One of the fun aspects of anime is the way people from other countries are represented in caricature form. Americans are always tall, big-hearted (and if female, big-breasted) characters with positive personalities who eat as many hamburgers as possible. Characters from England are depicted as a blonde (a minority in the country) and generally the daughters of well-born nobility, always drinking tea and speaking extremely polite Japanese to show how well-born they are. Another nationality anime creators seem to have a fascination with are characters from Russia. Why are there so many adorable Russian girls in anime? Let’s find out!
As I’ve written before, the Japanese seem to have a unique relationship with the nation of Russia. In a way Russia is very far from Japan culturally, yet they’re also the closest Western nation geographically, and thus the most familiar. Japan has always had cultural intermingling and intermarrying with Russia, and the Russian Orthodox Church has been active in Japan since the 1860s.
The stereotype of Russian girls in anime is generally that they’ll have white hair (making them something close to Tolkien Elves) or blonde, and generally be mysterious to many Japanese who try to understand them. They depicted as being so skilled at what they do, it’s often close a kind of magic.
(Are you watching Golden Kamuy, a great anime about the history of Japan and Russia in the early 20th century? Read my blog post on this great anime here.)
One of the top Russian girls in anime is Sanya V. Litvyak from Strike witches, who tries her best to defend her homeland of Russia from the evil Neuroi.
Gina Voyd — whose name is a blending of Russian porn stars Gina Gerson and Krystal Boyd, the Internet tells me — is another fun Russian character, super strong and with a strong patriotic spirit. Anime is How Heavy Are the Dumbbells You Lift?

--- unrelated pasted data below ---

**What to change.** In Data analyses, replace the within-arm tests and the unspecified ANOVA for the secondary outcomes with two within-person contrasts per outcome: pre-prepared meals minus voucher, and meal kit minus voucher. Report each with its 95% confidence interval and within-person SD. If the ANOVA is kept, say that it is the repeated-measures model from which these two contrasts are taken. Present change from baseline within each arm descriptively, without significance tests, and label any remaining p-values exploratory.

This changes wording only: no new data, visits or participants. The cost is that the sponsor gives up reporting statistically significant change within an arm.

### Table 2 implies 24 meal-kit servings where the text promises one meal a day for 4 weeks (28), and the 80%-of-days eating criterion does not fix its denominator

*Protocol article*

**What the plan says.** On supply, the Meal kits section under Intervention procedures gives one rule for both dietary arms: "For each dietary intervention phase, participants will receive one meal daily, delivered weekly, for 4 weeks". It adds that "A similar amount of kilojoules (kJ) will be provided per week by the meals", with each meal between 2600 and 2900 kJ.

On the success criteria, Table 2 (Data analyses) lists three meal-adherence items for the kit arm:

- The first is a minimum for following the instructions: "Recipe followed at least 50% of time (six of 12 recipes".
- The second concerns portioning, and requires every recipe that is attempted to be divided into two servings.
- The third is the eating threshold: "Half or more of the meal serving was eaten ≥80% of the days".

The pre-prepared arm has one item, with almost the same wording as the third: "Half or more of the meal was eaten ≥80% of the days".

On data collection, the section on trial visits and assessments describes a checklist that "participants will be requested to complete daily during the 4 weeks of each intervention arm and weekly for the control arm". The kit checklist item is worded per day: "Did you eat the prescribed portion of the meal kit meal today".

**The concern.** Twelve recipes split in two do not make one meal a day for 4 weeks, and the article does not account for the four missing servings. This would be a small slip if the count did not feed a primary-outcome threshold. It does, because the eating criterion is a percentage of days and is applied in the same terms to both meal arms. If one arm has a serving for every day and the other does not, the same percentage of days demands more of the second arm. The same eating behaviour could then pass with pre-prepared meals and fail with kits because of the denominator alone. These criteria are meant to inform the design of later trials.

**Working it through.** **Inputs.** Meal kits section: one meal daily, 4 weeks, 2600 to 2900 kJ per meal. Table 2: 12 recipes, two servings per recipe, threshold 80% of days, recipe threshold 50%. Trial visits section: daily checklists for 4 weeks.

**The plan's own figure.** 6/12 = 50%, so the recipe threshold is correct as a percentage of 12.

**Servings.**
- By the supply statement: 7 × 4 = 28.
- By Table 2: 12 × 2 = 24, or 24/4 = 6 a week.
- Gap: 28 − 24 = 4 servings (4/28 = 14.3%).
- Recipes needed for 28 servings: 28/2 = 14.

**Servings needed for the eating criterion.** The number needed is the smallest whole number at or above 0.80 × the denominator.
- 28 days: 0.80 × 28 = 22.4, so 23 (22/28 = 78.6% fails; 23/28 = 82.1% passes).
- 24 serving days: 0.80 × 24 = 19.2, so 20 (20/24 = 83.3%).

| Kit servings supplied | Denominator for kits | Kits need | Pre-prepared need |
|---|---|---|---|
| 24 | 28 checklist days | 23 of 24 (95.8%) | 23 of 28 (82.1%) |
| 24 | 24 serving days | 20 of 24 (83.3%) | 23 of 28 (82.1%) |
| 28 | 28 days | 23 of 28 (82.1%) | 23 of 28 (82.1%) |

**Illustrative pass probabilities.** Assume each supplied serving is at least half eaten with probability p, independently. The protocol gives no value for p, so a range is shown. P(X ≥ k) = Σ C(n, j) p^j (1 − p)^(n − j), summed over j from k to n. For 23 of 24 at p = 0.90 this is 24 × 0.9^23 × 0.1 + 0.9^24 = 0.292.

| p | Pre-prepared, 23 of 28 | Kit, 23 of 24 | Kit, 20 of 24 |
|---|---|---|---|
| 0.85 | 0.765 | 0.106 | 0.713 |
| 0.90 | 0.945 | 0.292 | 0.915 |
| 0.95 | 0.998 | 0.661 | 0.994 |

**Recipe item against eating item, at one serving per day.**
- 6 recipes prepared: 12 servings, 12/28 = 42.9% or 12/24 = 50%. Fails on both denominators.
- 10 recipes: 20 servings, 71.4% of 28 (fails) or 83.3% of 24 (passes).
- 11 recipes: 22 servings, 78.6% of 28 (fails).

Gina gets her incredible motivation from Vladimir Putin, apparently.
Speaking of Mr. Putin, if you’ve secretly wanted to date a female version of him, you can vicariously in our awesome game My Girlfriend is the President, which features Irina Vladimirovna Putina as a romanceable character, because why not? “Putin” also shows up in Eiyu*Senki, though the character is cleverly cloaked as Rasputin because not everyone in the Russian government has a sense of humor.
Another popular Russian girl in anime is Anastasia from Idolmaster Cinderella Girls. Here she receives some fanservice.
The name Anastasia pops up quite often in anime, for example, Anastasia Nasuhara, a half-Russian, half-American girl living in Japan for some reason, from Oniai.
While haafu (half) Russian characters are common, there are some who are kuootaa (quarter), like Eli Ayase. Being raised by her grandmother, she speaks random Russian words.
Another famous “Russian” character is Katyusha, who is actually born in Japan and speaks very little Russian. Her name is a pun on the Japanese word for a girl’s hairband, which is also the name of a popular song by idol group AKB48, but it’s also the name of a famous mobile rocket launcher used by the Soviets in WWII. Hence this patriotic song from Girls und Panzer.
Another dubious “Russian” character is Hibiki from Kancolle, who is based on a Japanese destroyer who was turned over to the Soviets as a spoil of war and renamed the Верный.
Then there’s Chaika Trabant from Chaika: The Coffin Princess. She’s considered Russian because of the white hair trope, and also because Chaika is a famous Russian automobile.
Another famous (half) Russian is
Menma Meiko Honma, daughter of Russian Irène Honma, who married a Japanese man in AnoHana.
One of the most charming Russian girls is Kudryavka Noumi from Little Busters, who has little bat hairpins because Russia is close to Transylvania, I guess.
My own favorite Russian girl in anime is Misha from Uzamaid!, a cute girl who came to live in Japan but hates the way everyone treats her like a doll because of her blonde hair. She’s got a kind of creepy maid who loves taking care of her, perhaps a bit too much.
We hope you’ve enjoyed experiencing Japanese and Russian culture with us today! Did we miss your favorite Russian anime character? Tell us below, or on Twitter!
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